Book Review: The Science of Formula 1 Design by David Tremayne
Since we’re still in the pre-season testing period, its makes sense to review a book on F1 car design. I have a copy of the 2nd edition of David Tremayne’s “The Science of Formula 1 Design” published in 2006 (with the Toyota TF106 on the cover) which covers all the design areas of modern F1 cars without too much technical mumbo jumbo for the reader. Note: A 3rd edition was later published in 2009 (with the Webber Red Bull RB5 on the cover) which updated the book for the 2009 regulation changes. I haven’t had a chance to look at the 3rd edition but if its an enhanced version of the 2nd edition, it should be pretty good too.
The Science of Formula 1 Design is slightly different from a lot of the mainstream F1 books because it focuses entirely on the design process of producing F1 cars. There have been other similar books published in the past, like the Autocourse series – “Technology of the F1 Car”, Alan Henry’s “Quest for Speed“ and the much more technically oriented “Formula 1 Technology” by Peter G. Wright. David Tremayne’s book is more accessible to the layman F1 fan and is supplemented by better photos and diagrams than books of the past.
Each of the 11 chapters deals with a design aspect from aerodynamics, chassis construction, engine, transmission, electronics, suspension and steering, brakes, tyres, technology advancements in materials and the political influence of FIA administrators and team technical bosses. There is also one section dedicated to explaining the FIA’s monocoque crash testing procedure which is probably the most technical section of the whole book.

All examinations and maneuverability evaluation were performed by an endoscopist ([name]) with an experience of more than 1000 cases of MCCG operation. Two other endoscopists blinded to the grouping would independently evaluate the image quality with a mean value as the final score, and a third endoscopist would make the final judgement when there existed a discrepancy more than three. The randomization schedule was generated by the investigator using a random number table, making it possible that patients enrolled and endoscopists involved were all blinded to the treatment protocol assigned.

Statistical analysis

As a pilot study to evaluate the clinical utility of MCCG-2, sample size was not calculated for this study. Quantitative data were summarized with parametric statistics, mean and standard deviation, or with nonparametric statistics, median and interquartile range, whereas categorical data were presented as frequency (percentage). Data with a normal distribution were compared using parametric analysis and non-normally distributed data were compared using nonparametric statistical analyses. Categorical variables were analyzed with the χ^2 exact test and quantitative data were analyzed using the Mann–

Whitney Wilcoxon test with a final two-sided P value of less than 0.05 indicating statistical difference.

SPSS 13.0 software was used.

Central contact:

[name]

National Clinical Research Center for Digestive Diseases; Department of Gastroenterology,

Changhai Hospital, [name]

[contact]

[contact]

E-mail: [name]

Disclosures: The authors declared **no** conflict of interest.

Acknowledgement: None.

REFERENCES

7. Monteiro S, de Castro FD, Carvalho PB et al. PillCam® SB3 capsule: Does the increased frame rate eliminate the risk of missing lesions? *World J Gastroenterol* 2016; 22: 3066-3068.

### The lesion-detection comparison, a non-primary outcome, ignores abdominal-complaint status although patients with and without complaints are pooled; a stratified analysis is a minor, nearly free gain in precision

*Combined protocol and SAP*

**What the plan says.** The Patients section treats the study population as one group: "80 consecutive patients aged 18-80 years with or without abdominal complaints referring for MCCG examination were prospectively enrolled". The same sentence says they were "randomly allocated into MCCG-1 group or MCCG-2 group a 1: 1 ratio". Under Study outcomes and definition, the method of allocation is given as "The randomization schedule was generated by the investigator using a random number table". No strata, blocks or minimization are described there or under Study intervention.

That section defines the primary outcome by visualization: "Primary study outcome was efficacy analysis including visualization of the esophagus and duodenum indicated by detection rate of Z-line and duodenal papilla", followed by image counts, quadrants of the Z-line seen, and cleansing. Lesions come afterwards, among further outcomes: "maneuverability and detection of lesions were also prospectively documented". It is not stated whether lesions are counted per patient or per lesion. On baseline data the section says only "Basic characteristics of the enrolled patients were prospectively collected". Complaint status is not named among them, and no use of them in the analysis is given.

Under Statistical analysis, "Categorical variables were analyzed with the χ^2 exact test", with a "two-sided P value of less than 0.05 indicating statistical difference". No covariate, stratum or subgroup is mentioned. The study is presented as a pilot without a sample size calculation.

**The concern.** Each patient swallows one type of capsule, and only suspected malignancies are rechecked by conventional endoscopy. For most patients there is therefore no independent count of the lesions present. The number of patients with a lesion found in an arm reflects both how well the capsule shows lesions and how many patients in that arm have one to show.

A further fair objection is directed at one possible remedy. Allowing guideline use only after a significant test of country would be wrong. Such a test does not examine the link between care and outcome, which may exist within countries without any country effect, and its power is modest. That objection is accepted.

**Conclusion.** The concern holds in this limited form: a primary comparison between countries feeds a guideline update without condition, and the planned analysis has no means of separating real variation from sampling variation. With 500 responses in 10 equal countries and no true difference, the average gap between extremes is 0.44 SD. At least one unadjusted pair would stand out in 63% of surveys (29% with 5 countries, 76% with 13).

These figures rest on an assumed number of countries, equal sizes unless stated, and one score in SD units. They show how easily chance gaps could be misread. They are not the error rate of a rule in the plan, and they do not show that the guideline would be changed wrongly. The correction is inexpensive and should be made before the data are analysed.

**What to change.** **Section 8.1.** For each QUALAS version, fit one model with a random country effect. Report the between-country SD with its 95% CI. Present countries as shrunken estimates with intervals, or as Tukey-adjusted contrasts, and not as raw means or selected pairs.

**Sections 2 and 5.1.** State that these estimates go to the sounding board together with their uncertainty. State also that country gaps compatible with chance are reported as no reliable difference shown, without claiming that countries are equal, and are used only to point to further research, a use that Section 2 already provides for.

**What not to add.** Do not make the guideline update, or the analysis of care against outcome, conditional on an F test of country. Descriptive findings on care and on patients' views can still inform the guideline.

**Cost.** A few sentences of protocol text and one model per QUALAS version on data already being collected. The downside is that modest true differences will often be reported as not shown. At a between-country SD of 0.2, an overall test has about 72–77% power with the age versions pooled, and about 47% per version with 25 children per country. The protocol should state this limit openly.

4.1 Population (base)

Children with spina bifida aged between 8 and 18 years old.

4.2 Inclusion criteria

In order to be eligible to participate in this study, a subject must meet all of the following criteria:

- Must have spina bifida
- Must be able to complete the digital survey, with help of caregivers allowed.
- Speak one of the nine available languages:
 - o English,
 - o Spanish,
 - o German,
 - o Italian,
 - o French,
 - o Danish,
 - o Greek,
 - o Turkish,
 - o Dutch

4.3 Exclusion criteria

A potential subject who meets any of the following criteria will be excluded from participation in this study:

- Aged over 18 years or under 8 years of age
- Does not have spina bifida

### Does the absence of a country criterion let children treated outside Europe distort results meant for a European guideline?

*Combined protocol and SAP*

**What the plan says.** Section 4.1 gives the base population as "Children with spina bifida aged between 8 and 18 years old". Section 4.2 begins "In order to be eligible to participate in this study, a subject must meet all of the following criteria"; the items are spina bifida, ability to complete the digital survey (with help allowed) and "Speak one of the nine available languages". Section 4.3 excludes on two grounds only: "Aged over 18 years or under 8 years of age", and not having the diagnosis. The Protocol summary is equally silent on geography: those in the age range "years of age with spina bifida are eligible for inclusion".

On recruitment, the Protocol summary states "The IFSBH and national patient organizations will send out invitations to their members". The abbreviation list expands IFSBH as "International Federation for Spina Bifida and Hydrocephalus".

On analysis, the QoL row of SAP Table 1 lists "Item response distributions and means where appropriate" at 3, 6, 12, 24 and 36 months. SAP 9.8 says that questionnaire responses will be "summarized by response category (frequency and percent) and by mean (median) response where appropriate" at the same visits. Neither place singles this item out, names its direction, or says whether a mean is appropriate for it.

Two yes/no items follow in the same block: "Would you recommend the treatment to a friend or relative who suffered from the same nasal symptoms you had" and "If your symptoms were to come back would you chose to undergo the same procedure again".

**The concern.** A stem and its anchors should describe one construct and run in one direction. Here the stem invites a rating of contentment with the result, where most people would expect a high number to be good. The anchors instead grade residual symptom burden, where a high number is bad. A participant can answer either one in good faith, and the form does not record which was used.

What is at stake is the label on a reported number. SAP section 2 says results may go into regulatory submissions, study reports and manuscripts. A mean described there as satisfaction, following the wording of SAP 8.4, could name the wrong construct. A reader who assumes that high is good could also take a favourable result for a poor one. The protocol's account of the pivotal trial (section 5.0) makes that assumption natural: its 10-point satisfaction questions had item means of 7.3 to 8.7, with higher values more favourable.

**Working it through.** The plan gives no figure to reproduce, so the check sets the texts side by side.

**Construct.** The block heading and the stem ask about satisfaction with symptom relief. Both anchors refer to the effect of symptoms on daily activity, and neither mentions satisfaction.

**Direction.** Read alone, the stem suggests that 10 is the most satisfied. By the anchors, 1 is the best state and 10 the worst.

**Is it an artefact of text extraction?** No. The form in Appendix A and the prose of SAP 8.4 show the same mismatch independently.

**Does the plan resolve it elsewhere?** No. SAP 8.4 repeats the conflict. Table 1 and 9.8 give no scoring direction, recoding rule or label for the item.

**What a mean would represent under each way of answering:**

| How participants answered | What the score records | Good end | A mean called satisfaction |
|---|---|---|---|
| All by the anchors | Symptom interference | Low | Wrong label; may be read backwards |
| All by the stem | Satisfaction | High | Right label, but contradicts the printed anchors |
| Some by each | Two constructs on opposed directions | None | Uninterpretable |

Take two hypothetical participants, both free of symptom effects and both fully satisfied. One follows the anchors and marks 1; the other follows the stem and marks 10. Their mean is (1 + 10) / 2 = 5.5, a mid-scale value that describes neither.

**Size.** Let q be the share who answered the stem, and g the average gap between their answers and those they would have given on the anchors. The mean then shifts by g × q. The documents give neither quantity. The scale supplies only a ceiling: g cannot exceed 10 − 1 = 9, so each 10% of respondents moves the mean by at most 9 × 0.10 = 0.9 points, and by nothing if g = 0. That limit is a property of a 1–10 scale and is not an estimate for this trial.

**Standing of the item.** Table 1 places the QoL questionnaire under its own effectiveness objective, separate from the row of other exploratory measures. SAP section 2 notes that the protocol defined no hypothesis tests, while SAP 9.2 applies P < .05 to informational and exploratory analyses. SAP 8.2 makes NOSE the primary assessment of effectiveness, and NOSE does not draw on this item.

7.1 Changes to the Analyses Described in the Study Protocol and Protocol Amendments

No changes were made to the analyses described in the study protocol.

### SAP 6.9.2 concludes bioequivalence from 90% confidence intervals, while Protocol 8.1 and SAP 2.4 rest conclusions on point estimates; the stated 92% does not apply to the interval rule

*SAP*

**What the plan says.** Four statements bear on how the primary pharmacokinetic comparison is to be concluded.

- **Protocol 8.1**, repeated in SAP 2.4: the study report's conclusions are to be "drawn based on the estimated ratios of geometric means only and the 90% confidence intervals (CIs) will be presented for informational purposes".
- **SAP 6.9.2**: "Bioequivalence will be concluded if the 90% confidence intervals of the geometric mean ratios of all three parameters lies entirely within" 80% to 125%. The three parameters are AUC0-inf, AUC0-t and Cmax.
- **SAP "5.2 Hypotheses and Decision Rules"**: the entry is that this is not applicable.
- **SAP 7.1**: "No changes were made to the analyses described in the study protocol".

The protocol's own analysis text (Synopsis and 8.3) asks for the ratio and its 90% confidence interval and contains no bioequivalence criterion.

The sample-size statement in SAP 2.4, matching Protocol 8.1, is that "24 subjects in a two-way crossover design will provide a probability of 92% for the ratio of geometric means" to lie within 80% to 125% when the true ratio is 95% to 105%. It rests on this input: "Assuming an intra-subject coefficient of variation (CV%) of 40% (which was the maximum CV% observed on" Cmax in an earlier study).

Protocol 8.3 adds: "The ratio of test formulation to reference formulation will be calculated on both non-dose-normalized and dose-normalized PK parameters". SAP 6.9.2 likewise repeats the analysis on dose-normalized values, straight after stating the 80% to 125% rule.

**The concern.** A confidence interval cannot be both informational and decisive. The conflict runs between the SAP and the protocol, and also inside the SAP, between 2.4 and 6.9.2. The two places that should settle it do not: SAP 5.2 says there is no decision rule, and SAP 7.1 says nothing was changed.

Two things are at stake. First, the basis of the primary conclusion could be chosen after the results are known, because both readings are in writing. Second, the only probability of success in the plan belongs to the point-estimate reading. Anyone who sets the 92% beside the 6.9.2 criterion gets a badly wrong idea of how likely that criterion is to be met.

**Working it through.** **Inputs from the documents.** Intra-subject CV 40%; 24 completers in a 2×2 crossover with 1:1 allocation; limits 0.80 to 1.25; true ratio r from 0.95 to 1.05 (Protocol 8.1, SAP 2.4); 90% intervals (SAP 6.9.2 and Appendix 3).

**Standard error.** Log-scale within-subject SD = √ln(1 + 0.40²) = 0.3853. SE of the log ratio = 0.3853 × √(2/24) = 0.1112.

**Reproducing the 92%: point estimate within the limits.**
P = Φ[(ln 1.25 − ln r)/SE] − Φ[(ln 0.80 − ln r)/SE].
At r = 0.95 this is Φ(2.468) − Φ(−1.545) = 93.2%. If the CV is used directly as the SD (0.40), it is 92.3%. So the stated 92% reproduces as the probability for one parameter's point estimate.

Being the 2nd edition, much of the book’s content deals with 2005-6 regulations – for example, the chapter on tyres, goes into a lot of depth on the technical aspects of grooved tyres and of course, talks about the disastrous Michelin tyre debacle in the 2005 US Indianapolis GP.
There are plenty of color photos of Sauber’s wind tunnel, Renault’s autoclave, engine exhausts, front and rear suspensions, brake assemblies and Michelin tyres.
There is also a useful short technical glossary at the rear which helps to complete this book as a concise reference text. Make no mistake, its not as technically deep or detailed as Peter Wright’s book but it is a good introductory book for the average F1 fan.
Wow factor or Money shot: If you’re a fan of Giorgio Piola’s technical diagrams, there are plenty of samples in this book.
Suitable for: F1 fans with a passing interest in the technical design side of things.